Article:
So God’s people cried out. And the Lord heard their cry.
Pharaoh, however, ignored it. He made the people of Israel work even harder. Worked them to death.
Because Pharaoh valued production above people. Pharaoh would have fitted comfortably into some of today’s developing world labour markets. Places where the dollar matters most, where questions are never asked about the actual human cost of the item or the project.
Into this kind of ugliness came the Lord of life: Yahweh the Rescuer, the Saviour.
“The LORD said, “I have indeed seen the misery of my people in Egypt. I have heard them crying out because of their slave drivers, and I am concerned about their suffering. So I have come down to rescue them from the hand of the Egyptians and to bring them up out of that land into a good and spacious land, a land flowing with milk and honey — the home of the Canaanites, Hittites, Amorites, Perizzites, Hivites and Jebusites. And now the cry of the Israelites has reached me, and I have seen the way the Egyptians are oppressing them.” (Exodus 3:7–9, NIV)
The Lord hates it when any people are oppressed. Even more so when they are his people. So he led them out of Egypt with a mighty hand and an outstretched arm. He led them across the Red Sea on dry ground. The Lord did this because of his covenant with Israel. He had promised to bless them, and make them a blessing. He had promised to make their descendants as numerous as they stars in the sky and the sand on the seashore. God’s promises matter. He never goes back on his word.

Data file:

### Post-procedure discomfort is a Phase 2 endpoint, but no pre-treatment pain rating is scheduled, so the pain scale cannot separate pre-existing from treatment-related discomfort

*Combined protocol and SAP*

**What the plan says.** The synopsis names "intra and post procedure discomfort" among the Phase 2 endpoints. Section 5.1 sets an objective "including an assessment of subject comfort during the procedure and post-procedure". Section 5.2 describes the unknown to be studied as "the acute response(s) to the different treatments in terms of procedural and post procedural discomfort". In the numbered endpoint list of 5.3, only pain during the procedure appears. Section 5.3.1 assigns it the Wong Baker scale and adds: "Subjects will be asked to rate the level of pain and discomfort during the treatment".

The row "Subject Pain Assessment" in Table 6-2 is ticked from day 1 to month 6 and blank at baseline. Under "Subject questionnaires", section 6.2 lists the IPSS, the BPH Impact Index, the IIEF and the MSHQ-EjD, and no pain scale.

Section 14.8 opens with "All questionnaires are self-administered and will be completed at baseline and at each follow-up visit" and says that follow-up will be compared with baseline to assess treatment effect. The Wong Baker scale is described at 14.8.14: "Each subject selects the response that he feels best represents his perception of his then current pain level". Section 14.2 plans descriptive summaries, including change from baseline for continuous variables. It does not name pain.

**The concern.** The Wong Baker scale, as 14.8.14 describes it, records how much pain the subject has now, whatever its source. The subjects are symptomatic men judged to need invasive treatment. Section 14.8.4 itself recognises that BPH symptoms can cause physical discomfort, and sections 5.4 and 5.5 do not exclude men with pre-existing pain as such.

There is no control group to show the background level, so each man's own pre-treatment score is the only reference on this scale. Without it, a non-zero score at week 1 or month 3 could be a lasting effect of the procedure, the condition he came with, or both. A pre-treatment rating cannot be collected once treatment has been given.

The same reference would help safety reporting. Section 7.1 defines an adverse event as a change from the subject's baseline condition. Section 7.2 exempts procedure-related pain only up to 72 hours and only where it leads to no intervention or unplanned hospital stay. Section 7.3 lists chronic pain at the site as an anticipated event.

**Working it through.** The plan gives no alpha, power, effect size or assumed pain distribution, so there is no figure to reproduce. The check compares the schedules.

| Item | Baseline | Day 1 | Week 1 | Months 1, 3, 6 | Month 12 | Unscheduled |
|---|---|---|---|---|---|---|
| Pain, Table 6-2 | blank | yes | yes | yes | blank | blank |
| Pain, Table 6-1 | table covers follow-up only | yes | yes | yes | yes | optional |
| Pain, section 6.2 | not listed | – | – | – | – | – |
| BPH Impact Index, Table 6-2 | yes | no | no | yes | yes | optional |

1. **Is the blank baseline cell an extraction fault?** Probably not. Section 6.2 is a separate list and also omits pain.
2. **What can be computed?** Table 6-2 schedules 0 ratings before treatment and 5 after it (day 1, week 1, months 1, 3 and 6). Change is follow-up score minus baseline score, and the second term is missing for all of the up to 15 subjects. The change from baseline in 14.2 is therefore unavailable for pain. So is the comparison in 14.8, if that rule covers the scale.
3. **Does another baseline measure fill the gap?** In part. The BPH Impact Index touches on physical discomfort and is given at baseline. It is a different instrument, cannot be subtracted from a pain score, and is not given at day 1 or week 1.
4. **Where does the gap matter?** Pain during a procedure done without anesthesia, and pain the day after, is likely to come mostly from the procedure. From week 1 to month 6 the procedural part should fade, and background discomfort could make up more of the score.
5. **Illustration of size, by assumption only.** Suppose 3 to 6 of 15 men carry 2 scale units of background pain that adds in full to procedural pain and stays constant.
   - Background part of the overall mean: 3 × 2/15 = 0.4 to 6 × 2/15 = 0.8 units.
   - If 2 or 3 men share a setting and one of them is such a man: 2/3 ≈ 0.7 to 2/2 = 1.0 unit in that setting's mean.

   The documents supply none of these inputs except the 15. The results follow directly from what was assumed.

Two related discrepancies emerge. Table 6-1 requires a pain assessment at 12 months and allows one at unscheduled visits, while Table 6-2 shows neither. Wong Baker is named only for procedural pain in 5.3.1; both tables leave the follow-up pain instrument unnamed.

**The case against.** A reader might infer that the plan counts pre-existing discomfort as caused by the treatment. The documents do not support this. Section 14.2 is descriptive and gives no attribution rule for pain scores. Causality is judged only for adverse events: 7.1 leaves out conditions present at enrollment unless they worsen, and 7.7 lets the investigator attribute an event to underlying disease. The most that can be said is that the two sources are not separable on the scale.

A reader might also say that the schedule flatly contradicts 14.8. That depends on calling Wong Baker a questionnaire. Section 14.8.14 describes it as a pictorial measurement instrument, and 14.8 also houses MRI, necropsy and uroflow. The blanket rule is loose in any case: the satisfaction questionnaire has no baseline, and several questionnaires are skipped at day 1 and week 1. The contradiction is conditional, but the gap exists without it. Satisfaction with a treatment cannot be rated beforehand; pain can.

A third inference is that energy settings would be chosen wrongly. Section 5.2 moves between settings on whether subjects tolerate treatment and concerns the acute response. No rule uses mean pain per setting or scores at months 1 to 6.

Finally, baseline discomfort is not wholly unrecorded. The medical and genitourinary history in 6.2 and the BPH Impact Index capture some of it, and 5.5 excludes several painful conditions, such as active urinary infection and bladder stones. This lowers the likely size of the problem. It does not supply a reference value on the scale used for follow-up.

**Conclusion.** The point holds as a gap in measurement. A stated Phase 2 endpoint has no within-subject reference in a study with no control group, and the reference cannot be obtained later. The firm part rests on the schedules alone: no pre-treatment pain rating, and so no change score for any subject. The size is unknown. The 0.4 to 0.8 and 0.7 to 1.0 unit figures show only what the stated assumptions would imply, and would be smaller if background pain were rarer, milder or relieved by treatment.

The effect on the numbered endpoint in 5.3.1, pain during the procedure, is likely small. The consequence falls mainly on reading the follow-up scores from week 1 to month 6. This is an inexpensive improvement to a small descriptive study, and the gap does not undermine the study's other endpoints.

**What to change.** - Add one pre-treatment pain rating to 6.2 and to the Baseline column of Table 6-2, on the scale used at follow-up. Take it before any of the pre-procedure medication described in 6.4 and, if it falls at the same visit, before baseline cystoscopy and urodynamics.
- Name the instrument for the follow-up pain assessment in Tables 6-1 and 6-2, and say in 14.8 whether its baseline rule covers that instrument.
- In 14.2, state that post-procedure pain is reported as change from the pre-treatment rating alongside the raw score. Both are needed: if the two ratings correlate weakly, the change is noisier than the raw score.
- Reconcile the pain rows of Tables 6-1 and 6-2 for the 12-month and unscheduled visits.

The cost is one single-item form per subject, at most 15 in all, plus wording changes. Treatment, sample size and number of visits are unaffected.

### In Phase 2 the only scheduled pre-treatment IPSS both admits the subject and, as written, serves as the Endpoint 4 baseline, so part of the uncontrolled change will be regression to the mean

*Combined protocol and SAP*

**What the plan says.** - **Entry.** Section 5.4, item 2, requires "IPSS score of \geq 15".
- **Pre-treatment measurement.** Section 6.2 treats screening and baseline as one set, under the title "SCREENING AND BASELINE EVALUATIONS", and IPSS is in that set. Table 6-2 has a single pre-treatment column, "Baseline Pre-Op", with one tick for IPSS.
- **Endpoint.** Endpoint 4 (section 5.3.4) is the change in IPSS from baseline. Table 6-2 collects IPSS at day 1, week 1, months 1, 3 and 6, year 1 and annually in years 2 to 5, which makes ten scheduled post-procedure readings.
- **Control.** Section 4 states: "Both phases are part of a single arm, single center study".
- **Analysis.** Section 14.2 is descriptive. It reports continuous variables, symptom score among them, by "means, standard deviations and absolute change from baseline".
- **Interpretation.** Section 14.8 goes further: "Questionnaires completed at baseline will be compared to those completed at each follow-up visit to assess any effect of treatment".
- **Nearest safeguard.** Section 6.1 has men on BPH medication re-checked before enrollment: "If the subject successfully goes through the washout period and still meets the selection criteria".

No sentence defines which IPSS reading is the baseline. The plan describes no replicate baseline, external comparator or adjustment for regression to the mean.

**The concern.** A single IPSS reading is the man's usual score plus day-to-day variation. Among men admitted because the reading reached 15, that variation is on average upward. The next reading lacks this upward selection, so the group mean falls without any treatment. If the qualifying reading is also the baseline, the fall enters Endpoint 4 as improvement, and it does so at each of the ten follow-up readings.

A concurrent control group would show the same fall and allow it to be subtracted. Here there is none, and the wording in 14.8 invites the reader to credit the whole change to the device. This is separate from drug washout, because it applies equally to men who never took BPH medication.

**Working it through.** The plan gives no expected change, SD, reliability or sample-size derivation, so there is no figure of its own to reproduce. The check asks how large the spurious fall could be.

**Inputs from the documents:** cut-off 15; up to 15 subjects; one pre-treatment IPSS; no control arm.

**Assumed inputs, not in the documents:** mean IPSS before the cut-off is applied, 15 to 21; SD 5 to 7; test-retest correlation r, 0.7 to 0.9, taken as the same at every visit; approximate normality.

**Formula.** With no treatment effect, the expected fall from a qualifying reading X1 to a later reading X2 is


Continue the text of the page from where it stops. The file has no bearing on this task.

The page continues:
So now, with the Red Sea sand still stuck between their toes, as they camped on the border, ready to enter the land of promise, God renewed his covenant with them:
“‘You yourselves have seen what I did to Egypt, and how I carried you on eagles’ wings and brought you to myself. Now if you obey me fully and keep my covenant, then out of all nations you will be my treasured possession. Although the whole earth is mine, you will be for me a kingdom of priests and a holy nation.’ These are the words you are to speak to the Israelites.”” (Exodus 19:4–6, NIV)
These verses show the kind of nation Israel was to be:
First, in contrast to Egypt, and other nations, Israel was not to be a nation driven by seeking treasure. They would find their comfort in being treasure. Yahweh’s treasure! They would not need to find their security or significance in things because Yahweh was their security. The fact that they were loved and saved and rescued by him was their significance.
Second, Yahweh called Israel to be a kingdom of priests. It sounds like an odd thing for a country to be. How can a nation have a priestly function?